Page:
3. The relationship between a raster with a regular grid and a raster with a non-regular grid is very confusing, can you explain it? Or reference materials are also good!

Thank you.

The answer is simple – this is the result of topographical correction. In fact, it’s just basic geometry. When a radar pixel on the topography is perpendicular to the radar beam, its area is equal to the grid spacing. However, when the pixel is parallel, its area becomes infinite.

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I think I understand the reasons for the differences in pixel sizes now! @MBG

So, if data with different pixel sizes is not raster but a different data format (e.g., HDF), how should we explain this to people who are unfamiliar with this field? I’m wondering how to explain it to those who are not familiar with this topic.

PyGMTSAR allows you to export the grid data when the radar pixel shapes are clearly visible. Simply plot the output grid on a DEM using Google Earth or ParaView to visualize it, and the 3D map becomes quite evident.

Thanks for your answer, @MBG

I have one more question.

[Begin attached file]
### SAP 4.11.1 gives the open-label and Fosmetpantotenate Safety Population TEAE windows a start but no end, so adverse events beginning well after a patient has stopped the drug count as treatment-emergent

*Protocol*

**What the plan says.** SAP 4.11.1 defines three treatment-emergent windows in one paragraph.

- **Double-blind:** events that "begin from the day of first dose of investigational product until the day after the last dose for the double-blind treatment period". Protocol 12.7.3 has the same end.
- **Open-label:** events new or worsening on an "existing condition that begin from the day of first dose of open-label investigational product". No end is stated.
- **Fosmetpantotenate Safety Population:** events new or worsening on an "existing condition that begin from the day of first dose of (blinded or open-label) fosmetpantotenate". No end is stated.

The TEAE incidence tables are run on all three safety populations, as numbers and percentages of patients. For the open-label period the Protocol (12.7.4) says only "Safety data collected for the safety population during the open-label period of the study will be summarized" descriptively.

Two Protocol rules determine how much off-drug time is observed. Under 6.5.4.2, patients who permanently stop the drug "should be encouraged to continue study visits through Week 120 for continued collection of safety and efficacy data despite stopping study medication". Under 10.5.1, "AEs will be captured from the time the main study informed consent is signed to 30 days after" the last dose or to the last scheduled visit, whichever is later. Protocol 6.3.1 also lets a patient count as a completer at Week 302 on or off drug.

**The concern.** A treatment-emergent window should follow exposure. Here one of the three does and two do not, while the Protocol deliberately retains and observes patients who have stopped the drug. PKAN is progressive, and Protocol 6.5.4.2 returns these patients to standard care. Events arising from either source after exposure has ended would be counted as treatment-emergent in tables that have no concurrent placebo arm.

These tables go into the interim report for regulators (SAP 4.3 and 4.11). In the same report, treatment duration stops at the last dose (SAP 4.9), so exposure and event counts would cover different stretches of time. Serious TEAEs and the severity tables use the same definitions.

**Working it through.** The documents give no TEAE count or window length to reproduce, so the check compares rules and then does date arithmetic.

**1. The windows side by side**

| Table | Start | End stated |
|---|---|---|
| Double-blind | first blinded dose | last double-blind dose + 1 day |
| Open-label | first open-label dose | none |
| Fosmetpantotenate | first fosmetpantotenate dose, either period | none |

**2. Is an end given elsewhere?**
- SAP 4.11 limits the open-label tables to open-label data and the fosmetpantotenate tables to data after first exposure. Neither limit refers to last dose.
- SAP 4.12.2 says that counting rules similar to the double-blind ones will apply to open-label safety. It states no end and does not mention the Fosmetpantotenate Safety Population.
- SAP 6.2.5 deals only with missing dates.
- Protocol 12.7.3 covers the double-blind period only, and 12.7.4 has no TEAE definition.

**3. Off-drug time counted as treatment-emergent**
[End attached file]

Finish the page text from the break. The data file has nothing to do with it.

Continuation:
I understand that in Time-Series analysis, DEM (Digital Elevation Model) is a very old version. I still know that analysis is conducted using past DEM data, does it not affect the results?

Even a small difference could lead to significantly different results, so how is this issue addressed?

There are many sources of errors in remote sensing data processing. For significant displacements, such as those caused by seismic events, we can detect clearly recognizable fringes and estimate event epicenters and amplitudes. However, for small movements, we rely on various types of timeseries and spatial distribution analyses to estimate the movements and their probabilities. When StaMPS returns only a few pixels, it means that the most accurate estimation is possible for them (depending on your PS selection), but it does not guarantee that the results are always accurate.